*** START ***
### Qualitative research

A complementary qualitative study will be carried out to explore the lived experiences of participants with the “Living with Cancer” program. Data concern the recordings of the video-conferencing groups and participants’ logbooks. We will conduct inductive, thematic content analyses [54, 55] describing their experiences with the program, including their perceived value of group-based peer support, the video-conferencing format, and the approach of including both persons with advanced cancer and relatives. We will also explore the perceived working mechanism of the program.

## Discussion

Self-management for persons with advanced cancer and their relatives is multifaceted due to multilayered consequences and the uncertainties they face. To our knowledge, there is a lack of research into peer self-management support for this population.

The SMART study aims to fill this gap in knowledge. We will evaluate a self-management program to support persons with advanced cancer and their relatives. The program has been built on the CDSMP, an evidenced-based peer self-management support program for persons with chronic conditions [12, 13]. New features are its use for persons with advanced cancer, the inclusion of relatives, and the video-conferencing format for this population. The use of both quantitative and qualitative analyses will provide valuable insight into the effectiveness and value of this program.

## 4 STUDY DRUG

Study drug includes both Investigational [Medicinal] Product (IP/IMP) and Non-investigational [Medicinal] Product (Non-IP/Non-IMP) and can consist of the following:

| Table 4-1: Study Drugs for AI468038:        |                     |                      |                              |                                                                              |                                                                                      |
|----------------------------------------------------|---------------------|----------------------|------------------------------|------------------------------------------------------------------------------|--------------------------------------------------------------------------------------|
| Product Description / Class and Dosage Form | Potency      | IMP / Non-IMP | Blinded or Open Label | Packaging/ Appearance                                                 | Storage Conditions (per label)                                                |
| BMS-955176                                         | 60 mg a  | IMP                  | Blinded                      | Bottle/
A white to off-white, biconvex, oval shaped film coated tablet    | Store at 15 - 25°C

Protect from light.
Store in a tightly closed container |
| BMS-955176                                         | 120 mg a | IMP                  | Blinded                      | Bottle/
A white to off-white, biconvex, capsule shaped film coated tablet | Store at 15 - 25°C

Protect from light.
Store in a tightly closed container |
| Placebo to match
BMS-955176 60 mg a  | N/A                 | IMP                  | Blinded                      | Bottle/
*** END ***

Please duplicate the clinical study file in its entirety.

### Qualitative research

A complementary qualitative study will be carried out to explore the lived experiences of participants with the “Living with Cancer” program. Data concern the recordings of the video-conferencing groups and participants’ logbooks. We will conduct inductive, thematic content analyses [54, 55] describing their experiences with the program, including their perceived value of group-based peer support, the video-conferencing format, and the approach of including both persons with advanced cancer and relatives. We will also explore the perceived working mechanism of the program.

## Discussion

Self-management for persons with advanced cancer and their relatives is multifaceted due to multilayered consequences and the uncertainties they face. To our knowledge, there is a lack of research into peer self-management support for this population.

The SMART study aims to fill this gap in knowledge. We will evaluate a self-management program to support persons with advanced cancer and their relatives. The program has been built on the CDSMP, an evidenced-based peer self-management support program for persons with chronic conditions [12, 13]. New features are its use for persons with advanced cancer, the inclusion of relatives, and the video-conferencing format for this population. The use of both quantitative and qualitative analyses will provide valuable insight into the effectiveness and value of this program.

## 4 STUDY DRUG

Study drug includes both Investigational [Medicinal] Product (IP/IMP) and Non-investigational [Medicinal] Product (Non-IP/Non-IMP) and can consist of the following:

| Table 4-1: Study Drugs for AI468038:        |                     |                      |                              |                                                                              |                                                                                      |
|----------------------------------------------------|---------------------|----------------------|------------------------------|------------------------------------------------------------------------------|--------------------------------------------------------------------------------------|
| Product Description / Class and Dosage Form | Potency      | IMP / Non-IMP | Blinded or Open Label | Packaging/ Appearance                                                 | Storage Conditions (per label)                                                |
| BMS-955176                                         | 60 mg a  | IMP                  | Blinded                      | Bottle/
A white to off-white, biconvex, oval shaped film coated tablet    | Store at 15 - 25°C

Protect from light.
Store in a tightly closed container |
| BMS-955176                                         | 120 mg a | IMP                  | Blinded                      | Bottle/
A white to off-white, biconvex, capsule shaped film coated tablet | Store at 15 - 25°C

Protect from light.
Store in a tightly closed container |
| Placebo to match
BMS-955176 60 mg a  | N/A                 | IMP                  | Blinded                      | Bottle/